DETROIT, MI - NOVEMBER 02: Secretary of State Jocelyn Benson speaks during a press conference at Callidac Place on Monday, Nov. 2, 2020 in Detroit, MI. With only a day remaining before the U.S. election and an unprecedented early voting turnout, President Donald Trump and Democratic nominee former Vice-President Joe Biden are campaigning in crucial swing states. (Kent Nishimura / Los Angeles Times via Getty Images) United States Election 2020 Michigan
DETROIT, MI - NOVEMBER 02: Secretary of State Jocelyn Benson speaks during a press conference at Callidac Place on Monday, Nov. 2, 2020 in Detroit, MI. With only a day remaining before the U.S. election and an unprecedented early voting turnout, President Donald Trump and Democratic nominee former Vice-President Joe Biden are campaigning in crucial swing states. (Kent Nishimura / Los Angeles Times via Getty Images)

Secretary of State Jocelyn Benson says the Michigan GOP is deceiving the public by claiming their bills improve election integrity.

LANSING, Mich.—After the largest elections Michigan has ever seen, Republicans introduced a 39 bill package that Secretary of State Jocelyn Benson called “poisonous” last Thursday. 

That poison includes measures that would prevent nonpartisan watchdogs from acting as election challengers, lock down ballot drop boxes 27 hours before the polls close, and prevent people from absentee voting unless they included a photocopy of their ID. She called the sum total of the legislation an “attack on democracy.”

“These proposals are based on the lies that sought to undermine the will of the voters in our democracy last year and they should be seen for what they are: an extension of those same lies, seeking to continue to undermine the will of Michigan citizens,” Benson told reporters. “They are deceiving the public by claiming their bills improve election integrity when they simply make it harder for all citizens to vote. So don’t believe them.”

Benson made combating, misleading, or outright false claims about election a core part of her work as Secretary of State. In the run-up to the election, Benson set the record straight on several misleading and dishonest tweets then-President Donald Trump made about her work in Michigan. After the election, though, combatting conspiracy theories and lies became a far bigger task.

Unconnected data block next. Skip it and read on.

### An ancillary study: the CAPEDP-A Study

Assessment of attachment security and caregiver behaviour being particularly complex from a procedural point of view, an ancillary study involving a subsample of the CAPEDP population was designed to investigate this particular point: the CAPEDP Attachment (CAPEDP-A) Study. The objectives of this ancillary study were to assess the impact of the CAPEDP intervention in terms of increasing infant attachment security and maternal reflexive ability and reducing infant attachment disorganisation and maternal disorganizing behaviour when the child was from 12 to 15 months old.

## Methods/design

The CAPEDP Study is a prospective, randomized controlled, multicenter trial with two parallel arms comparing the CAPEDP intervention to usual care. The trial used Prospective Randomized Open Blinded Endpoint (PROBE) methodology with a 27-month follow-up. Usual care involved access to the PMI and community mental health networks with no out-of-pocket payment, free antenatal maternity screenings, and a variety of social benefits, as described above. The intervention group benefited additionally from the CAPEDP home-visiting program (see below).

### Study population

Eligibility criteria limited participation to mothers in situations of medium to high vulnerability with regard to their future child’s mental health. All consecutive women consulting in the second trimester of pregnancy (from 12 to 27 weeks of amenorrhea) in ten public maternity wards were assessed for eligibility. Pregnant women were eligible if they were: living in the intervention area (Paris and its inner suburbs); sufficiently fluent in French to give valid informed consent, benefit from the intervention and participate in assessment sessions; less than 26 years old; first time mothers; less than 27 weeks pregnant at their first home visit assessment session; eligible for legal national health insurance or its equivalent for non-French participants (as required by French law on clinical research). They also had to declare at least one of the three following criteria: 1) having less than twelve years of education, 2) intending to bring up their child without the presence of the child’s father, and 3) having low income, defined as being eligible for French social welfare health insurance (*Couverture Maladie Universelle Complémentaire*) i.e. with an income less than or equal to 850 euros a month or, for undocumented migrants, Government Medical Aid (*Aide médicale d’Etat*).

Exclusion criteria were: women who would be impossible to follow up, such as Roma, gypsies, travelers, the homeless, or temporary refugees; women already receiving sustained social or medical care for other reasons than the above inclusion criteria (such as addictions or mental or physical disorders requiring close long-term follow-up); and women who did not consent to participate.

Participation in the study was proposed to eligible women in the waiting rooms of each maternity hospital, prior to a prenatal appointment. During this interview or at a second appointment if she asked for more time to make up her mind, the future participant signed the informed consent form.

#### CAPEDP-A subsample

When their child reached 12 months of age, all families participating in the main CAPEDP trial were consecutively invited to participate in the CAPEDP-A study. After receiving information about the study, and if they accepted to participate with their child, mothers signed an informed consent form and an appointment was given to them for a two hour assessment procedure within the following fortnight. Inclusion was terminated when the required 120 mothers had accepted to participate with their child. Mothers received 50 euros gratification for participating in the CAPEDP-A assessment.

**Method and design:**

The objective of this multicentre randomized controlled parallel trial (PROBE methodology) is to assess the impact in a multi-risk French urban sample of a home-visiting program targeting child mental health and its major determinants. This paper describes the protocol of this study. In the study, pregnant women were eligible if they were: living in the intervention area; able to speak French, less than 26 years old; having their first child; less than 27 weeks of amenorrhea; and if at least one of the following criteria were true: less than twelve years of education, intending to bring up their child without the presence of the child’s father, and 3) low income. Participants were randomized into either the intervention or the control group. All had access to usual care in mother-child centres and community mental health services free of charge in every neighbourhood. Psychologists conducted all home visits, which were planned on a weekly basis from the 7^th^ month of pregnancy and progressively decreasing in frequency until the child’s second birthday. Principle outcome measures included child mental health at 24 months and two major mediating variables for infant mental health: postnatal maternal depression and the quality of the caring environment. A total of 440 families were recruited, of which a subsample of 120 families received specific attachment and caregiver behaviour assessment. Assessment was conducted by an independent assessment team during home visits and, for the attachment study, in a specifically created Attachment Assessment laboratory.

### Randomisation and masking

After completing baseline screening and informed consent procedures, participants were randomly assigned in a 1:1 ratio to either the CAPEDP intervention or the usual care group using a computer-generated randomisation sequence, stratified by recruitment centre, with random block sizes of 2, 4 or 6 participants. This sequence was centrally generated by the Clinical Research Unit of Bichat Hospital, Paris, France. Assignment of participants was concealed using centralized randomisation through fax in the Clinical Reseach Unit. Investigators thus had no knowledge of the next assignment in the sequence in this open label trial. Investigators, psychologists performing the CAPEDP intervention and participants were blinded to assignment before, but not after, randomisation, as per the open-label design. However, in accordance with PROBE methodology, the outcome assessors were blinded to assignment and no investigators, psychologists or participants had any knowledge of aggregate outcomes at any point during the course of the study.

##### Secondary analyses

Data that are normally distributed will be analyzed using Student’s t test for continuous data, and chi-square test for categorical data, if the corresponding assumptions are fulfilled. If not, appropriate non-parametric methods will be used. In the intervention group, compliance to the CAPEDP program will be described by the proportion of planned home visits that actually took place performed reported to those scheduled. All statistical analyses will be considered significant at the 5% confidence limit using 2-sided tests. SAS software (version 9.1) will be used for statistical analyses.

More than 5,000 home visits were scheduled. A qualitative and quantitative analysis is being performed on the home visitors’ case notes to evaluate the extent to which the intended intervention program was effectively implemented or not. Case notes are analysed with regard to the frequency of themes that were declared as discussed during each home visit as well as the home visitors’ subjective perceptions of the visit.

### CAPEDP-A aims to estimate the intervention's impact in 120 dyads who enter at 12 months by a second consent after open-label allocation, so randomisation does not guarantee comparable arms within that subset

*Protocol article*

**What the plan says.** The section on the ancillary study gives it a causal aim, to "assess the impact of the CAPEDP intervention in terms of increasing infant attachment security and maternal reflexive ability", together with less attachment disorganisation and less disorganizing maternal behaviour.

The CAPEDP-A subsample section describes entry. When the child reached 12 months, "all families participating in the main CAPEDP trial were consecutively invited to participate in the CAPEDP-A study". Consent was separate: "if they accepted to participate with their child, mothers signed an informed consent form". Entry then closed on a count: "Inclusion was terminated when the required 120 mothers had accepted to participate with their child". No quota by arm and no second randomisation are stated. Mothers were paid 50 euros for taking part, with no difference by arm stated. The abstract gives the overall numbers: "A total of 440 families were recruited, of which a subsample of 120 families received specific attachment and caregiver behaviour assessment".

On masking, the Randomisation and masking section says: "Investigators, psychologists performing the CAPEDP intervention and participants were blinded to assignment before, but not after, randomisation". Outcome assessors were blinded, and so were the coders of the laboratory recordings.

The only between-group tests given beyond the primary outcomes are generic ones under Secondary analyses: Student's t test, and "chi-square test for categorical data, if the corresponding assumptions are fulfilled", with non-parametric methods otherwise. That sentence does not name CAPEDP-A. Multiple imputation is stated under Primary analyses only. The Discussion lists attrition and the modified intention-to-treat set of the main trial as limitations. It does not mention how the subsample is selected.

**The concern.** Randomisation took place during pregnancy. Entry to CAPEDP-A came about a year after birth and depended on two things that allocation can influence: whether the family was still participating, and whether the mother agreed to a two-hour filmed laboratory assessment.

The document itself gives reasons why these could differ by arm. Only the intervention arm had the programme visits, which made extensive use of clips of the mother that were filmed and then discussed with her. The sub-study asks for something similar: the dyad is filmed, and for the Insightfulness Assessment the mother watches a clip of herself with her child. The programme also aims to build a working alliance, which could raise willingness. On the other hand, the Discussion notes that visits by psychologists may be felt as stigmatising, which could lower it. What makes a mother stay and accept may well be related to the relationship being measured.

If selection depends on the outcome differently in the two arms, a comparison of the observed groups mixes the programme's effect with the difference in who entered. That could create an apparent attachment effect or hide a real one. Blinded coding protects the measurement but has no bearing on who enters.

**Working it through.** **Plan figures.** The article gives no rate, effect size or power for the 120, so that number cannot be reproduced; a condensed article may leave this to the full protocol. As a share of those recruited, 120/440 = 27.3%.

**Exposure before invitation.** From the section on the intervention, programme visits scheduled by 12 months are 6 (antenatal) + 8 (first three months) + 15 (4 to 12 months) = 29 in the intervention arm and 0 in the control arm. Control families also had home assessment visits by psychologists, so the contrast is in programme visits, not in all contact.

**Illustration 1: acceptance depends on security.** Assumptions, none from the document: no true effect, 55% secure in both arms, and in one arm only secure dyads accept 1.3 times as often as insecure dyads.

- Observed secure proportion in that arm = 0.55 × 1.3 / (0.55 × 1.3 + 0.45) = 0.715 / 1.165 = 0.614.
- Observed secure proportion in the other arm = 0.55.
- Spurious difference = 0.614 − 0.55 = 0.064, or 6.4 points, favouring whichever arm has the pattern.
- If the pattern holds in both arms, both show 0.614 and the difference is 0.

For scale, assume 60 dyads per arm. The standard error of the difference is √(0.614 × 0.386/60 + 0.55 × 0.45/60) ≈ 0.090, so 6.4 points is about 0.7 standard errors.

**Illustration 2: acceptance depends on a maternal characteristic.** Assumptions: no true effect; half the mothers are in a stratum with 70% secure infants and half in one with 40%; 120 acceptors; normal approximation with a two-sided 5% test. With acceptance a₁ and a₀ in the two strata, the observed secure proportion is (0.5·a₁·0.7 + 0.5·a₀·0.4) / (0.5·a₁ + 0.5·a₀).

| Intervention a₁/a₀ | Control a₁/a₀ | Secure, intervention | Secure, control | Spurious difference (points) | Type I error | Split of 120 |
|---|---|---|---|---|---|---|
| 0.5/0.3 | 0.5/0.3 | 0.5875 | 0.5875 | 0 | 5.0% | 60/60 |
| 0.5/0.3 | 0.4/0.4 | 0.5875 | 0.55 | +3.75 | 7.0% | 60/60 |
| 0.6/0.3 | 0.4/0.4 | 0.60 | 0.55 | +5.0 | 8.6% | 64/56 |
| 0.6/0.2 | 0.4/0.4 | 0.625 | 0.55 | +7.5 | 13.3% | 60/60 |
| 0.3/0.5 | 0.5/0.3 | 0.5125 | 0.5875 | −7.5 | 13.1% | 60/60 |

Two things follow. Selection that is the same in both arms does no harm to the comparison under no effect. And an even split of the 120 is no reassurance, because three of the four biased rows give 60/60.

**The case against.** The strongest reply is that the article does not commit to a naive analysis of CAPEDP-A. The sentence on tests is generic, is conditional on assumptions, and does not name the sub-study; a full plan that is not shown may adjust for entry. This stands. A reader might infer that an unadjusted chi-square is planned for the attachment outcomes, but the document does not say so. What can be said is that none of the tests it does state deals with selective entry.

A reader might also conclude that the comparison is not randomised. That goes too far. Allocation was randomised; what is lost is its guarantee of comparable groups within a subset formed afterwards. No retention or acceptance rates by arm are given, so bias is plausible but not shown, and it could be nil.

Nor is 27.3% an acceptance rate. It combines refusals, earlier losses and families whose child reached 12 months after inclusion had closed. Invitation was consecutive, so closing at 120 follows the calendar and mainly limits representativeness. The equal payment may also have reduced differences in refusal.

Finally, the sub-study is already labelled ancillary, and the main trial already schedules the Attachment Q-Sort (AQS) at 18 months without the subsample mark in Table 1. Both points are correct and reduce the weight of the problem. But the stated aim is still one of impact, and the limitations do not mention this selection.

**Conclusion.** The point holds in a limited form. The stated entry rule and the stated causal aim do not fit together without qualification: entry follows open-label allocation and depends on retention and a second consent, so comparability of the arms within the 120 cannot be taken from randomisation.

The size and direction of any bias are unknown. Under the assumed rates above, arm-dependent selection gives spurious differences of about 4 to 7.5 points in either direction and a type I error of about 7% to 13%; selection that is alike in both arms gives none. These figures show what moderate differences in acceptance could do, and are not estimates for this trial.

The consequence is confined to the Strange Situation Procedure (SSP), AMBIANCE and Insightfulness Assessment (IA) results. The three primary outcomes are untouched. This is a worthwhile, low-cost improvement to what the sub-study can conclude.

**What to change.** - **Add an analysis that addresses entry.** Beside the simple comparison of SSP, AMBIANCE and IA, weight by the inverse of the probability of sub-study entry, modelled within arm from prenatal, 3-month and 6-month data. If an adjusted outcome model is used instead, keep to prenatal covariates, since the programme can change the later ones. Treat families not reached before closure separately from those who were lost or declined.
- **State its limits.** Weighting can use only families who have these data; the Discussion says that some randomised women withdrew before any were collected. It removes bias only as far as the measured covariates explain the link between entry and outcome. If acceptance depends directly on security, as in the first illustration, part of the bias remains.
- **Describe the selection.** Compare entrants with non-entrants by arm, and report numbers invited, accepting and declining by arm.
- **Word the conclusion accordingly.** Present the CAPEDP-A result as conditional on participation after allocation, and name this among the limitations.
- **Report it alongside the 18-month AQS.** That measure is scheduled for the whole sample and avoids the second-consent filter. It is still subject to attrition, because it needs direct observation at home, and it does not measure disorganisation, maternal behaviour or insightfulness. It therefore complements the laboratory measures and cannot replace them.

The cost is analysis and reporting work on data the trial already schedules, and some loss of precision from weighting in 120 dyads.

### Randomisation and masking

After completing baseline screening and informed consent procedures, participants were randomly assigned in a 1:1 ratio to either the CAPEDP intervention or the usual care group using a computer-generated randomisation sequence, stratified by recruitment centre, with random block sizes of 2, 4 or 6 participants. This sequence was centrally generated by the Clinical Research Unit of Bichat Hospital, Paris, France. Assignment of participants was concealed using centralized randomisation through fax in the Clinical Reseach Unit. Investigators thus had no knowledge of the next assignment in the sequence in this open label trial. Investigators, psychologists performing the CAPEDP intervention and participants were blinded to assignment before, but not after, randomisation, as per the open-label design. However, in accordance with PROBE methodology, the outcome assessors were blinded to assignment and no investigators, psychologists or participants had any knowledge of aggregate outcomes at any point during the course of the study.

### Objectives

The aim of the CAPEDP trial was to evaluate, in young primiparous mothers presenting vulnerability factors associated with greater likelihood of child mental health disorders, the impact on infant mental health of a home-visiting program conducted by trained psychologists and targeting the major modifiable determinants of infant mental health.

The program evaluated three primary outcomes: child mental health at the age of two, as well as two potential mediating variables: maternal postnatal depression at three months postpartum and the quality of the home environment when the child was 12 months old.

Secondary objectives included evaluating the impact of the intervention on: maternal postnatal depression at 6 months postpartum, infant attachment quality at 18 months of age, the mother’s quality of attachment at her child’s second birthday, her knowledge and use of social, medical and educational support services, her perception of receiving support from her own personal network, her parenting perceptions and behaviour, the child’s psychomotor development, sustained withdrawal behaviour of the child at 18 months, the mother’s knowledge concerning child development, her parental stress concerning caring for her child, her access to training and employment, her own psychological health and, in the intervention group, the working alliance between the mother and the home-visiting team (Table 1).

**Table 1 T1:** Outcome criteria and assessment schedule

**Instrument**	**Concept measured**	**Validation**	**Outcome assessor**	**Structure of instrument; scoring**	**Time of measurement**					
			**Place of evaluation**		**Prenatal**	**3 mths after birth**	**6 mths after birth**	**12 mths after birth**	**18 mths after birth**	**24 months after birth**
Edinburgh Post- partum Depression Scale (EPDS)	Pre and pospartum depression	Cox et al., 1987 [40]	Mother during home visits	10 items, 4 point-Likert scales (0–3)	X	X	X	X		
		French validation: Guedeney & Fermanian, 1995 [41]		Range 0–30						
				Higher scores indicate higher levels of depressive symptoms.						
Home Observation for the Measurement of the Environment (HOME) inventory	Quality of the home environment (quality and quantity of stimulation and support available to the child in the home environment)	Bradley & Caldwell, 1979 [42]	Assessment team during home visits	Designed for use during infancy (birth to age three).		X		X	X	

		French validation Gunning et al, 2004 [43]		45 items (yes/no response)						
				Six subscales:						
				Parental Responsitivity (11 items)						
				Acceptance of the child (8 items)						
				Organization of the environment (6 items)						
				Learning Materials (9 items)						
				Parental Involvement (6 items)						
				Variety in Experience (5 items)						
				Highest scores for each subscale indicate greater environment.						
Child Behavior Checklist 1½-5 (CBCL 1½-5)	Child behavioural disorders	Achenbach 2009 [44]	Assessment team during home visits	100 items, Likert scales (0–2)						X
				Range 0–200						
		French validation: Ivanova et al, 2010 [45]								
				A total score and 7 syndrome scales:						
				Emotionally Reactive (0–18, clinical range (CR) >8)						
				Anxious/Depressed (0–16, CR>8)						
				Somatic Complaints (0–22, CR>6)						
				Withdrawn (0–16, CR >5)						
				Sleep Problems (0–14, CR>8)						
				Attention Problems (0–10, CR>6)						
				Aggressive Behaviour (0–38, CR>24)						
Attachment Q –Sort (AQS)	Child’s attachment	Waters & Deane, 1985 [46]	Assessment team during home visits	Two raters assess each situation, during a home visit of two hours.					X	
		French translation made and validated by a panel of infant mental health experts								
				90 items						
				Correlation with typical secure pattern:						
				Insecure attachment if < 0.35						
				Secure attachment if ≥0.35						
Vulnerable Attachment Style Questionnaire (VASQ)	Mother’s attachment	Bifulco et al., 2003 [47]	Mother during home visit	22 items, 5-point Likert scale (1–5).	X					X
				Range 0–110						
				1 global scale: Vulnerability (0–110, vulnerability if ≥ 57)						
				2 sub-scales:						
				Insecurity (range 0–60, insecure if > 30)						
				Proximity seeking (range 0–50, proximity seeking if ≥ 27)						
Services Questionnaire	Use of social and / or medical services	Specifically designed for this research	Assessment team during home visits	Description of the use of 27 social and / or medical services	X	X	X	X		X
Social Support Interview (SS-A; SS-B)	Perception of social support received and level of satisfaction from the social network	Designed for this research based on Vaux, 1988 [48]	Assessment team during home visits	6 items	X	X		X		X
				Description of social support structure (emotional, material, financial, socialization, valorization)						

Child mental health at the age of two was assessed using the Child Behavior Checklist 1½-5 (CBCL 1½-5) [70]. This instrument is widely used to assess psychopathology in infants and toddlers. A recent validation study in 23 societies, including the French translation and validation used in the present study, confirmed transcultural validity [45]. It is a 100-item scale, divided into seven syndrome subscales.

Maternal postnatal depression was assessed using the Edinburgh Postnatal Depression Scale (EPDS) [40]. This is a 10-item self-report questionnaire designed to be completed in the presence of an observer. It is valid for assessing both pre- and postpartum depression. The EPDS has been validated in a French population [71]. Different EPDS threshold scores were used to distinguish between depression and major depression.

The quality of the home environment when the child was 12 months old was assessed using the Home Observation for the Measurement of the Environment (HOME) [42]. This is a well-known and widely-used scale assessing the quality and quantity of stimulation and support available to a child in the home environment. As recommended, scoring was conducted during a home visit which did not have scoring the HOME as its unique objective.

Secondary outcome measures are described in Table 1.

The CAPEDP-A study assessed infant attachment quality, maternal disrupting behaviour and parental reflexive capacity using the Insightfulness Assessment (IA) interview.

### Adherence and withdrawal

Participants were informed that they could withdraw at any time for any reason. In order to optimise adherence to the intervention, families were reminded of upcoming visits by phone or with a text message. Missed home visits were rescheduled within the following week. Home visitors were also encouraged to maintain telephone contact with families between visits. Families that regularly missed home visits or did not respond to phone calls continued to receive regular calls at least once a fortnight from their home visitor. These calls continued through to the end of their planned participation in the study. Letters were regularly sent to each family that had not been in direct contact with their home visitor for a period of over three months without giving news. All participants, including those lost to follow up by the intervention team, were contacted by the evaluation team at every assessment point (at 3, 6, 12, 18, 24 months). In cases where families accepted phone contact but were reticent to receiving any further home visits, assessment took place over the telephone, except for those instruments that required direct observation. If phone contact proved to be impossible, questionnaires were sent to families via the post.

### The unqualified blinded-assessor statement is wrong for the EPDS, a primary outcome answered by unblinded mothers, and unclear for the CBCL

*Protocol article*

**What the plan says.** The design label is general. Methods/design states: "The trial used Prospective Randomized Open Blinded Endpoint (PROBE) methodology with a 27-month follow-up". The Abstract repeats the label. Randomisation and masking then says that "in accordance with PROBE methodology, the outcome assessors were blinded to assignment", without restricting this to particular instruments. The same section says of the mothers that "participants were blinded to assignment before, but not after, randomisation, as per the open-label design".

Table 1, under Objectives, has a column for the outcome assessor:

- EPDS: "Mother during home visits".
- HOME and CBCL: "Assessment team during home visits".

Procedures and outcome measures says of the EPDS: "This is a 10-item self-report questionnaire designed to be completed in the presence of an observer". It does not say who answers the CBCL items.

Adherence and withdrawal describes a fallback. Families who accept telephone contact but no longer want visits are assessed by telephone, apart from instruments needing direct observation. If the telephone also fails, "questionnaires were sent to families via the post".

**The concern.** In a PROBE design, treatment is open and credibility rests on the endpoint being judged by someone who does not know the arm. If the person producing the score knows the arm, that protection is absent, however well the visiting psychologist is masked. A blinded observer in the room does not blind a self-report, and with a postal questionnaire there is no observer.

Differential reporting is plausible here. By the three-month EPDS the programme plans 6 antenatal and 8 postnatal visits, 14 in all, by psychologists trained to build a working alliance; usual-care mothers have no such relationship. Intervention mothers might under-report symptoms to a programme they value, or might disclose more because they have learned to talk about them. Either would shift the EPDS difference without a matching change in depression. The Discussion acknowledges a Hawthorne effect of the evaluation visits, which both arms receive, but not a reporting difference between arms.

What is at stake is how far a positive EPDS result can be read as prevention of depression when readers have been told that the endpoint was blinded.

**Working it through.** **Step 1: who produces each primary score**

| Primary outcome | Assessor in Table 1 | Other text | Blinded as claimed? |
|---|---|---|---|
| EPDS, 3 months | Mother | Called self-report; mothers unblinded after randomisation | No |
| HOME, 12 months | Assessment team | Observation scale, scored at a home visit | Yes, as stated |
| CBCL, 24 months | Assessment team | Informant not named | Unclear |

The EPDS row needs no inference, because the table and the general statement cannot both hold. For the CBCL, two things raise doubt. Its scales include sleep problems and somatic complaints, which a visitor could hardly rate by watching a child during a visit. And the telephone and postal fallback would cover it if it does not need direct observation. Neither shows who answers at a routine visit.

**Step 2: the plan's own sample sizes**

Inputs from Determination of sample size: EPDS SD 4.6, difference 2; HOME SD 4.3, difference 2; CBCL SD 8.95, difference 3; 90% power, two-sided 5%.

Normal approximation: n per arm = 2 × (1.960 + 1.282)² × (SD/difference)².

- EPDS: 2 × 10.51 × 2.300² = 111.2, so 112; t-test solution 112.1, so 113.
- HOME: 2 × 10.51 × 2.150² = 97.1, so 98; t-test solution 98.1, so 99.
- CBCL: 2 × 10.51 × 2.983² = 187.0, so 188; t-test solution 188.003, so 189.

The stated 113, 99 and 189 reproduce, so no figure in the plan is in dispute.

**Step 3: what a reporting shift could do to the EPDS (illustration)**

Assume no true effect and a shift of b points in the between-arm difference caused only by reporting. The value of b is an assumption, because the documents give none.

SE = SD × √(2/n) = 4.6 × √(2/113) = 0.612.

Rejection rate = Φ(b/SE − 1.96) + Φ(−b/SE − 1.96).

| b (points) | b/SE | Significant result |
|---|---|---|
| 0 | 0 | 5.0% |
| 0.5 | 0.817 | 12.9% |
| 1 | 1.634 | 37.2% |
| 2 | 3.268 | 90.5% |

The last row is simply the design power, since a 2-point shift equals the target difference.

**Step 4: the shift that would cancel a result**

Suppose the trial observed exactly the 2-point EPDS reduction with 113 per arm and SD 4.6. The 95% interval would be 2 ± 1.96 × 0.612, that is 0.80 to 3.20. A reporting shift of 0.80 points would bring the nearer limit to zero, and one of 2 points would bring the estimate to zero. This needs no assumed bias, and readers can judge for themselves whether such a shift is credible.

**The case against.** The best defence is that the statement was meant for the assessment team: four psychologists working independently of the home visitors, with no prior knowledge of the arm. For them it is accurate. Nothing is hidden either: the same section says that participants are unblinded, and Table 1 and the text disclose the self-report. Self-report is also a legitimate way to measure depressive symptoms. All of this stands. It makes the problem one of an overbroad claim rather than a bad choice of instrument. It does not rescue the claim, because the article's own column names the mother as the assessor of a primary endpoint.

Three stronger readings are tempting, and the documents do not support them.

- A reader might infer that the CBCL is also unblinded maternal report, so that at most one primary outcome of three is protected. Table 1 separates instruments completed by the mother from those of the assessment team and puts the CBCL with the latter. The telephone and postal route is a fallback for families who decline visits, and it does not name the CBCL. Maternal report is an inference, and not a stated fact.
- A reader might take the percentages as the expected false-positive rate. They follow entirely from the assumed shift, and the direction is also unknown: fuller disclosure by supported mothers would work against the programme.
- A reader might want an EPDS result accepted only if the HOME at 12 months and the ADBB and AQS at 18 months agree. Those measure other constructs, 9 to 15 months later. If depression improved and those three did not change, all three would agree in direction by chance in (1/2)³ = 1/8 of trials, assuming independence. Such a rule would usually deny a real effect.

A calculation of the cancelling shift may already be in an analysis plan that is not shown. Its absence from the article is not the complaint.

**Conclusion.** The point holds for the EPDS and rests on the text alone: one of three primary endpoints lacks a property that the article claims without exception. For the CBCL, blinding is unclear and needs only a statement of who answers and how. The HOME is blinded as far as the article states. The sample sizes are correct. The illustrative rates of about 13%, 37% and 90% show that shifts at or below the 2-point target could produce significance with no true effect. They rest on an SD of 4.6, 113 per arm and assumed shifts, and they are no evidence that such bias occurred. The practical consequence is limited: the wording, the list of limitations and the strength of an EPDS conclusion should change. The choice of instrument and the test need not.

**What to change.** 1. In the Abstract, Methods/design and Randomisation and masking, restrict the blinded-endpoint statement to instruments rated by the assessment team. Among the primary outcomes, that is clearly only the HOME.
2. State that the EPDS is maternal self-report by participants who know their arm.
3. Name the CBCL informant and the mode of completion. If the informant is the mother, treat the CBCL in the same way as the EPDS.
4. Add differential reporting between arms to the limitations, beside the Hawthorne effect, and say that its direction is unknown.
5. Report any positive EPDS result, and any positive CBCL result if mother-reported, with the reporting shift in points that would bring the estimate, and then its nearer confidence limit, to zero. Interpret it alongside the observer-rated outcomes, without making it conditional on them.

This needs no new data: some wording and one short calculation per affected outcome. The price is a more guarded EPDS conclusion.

Between often-mocked hearings before the Michigan legislature, the dramatic showdown over Detroit’s election results, and the flurry of lawsuits that were dismissed in early winter, Benson saw up close the throughline of conspiratorial thinking that she says led directly to the 39 bills proposed now. 

She also called on Michigan voters to take political action to defend their voting rights. She cited how Michiganders fought and voted to make their next election easier, and how so doing led to smashed voting records. 

“Just as millions of citizens embraced these policies, embraced the right to vote absentee, embraced the use of drop boxes and many other things in 2020, I hope those citizens now will contact their state legislators and know exactly what they want to see in their democracy,” she said.

Benson is joined by other elected leaders in Michigan, like state Sen. Erika Geiss (D-Taylor) who compared the proposed bills to a “resurrection of Jim Crow”.

Michigan is hardly alone in fighting this wave of attempted voter suppression as a reaction to the false narrative of widespread election fraud. By late March, the Brennan Center for Justice found that the restrictive bills in Michigan were part of more than 350 nationwide aimed at making voting harder.

Famously, Georgia’s restrictions on voter laws prompted corporate backlash that led Senate Minority Leader Mitch McConnell (R-Kentucky) to tell businesses to stay out of politics, unless they’re giving politicians money

Business in Michigan did not take McConnell’s advice. Led by Ford and General Motors, 38 Michigan businesses signed a letter urging the Legislature to only adopt changes to voting laws that would make it easier to cast a ballot, and to avoid the restrictive policies offered in the 39-bill package from Republicans. 

While America grapples with the fallout from the 2020 election and struggles with preserving voting rights through legislation like the For the People Act, Benson is focused on protecting Michigan democracy.

This is an attack on our democracy and the American values that make our country strong,” she said.